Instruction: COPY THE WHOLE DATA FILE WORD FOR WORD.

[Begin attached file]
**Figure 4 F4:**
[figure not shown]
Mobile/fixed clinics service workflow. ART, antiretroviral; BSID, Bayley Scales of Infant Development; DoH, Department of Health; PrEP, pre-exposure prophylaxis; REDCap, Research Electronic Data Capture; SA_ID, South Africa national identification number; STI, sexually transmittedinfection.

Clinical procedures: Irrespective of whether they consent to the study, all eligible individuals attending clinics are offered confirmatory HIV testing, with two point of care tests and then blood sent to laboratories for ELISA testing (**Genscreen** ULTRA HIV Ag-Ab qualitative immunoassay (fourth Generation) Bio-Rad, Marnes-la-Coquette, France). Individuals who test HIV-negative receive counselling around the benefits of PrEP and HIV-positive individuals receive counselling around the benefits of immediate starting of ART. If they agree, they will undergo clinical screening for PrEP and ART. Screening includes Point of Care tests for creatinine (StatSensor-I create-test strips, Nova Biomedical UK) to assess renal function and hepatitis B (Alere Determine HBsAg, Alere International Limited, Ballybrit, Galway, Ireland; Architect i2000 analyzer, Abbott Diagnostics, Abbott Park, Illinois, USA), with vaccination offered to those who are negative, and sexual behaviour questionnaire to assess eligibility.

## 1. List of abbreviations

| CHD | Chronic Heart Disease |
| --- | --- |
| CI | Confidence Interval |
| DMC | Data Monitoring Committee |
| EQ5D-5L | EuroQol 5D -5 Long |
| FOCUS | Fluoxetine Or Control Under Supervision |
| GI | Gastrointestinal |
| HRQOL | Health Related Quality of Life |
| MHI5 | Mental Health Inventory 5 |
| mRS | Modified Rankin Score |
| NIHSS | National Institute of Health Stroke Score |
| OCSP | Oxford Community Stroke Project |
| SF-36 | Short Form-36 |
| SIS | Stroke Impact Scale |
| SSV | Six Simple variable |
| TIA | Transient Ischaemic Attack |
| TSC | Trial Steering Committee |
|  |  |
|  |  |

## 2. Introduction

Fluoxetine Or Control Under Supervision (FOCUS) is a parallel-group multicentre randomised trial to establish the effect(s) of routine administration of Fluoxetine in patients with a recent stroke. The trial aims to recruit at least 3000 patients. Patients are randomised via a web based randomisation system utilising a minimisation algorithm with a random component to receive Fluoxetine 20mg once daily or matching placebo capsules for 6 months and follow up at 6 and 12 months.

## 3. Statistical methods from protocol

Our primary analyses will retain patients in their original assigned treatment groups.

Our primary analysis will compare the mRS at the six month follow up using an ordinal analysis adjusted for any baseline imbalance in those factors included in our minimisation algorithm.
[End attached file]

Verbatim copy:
**Figure 4 F4:**
[figure not shown]
Mobile/fixed clinics service workflow. ART, antiretroviral; BSID, Bayley Scales of Infant Development; DoH, Department of Health; PrEP, pre-exposure prophylaxis; REDCap, Research Electronic Data Capture; SA_ID, South Africa national identification number; STI, sexually transmittedinfection.

Clinical procedures: Irrespective of whether they consent to the study, all eligible individuals attending clinics are offered confirmatory HIV testing, with two point of care tests and then blood sent to laboratories for ELISA testing (**Genscreen** ULTRA HIV Ag-Ab qualitative immunoassay (fourth Generation) Bio-Rad, Marnes-la-Coquette, France). Individuals who test HIV-negative receive counselling around the benefits of PrEP and HIV-positive individuals receive counselling around the benefits of immediate starting of ART. If they agree, they will undergo clinical screening for PrEP and ART. Screening includes Point of Care tests for creatinine (StatSensor-I create-test strips, Nova Biomedical UK) to assess renal function and hepatitis B (Alere Determine HBsAg, Alere International Limited, Ballybrit, Galway, Ireland; Architect i2000 analyzer, Abbott Diagnostics, Abbott Park, Illinois, USA), with vaccination offered to those who are negative, and sexual behaviour questionnaire to assess eligibility.

## 1. List of abbreviations

| CHD | Chronic Heart Disease |
| --- | --- |
| CI | Confidence Interval |
| DMC | Data Monitoring Committee |
| EQ5D-5L | EuroQol 5D -5 Long |
| FOCUS | Fluoxetine Or Control Under Supervision |
| GI | Gastrointestinal |
| HRQOL | Health Related Quality of Life |
| MHI5 | Mental Health Inventory 5 |
| mRS | Modified Rankin Score |
| NIHSS | National Institute of Health Stroke Score |
| OCSP | Oxford Community Stroke Project |
| SF-36 | Short Form-36 |
| SIS | Stroke Impact Scale |
| SSV | Six Simple variable |
| TIA | Transient Ischaemic Attack |
| TSC | Trial Steering Committee |
|  |  |
|  |  |

## 2. Introduction

Fluoxetine Or Control Under Supervision (FOCUS) is a parallel-group multicentre randomised trial to establish the effect(s) of routine administration of Fluoxetine in patients with a recent stroke. The trial aims to recruit at least 3000 patients. Patients are randomised via a web based randomisation system utilising a minimisation algorithm with a random component to receive Fluoxetine 20mg once daily or matching placebo capsules for 6 months and follow up at 6 and 12 months.

## 3. Statistical methods from protocol

Our primary analyses will retain patients in their original assigned treatment groups.

Our primary analysis will compare the mRS at the six month follow up using an ordinal analysis adjusted for any baseline imbalance in those factors included in our minimisation algorithm.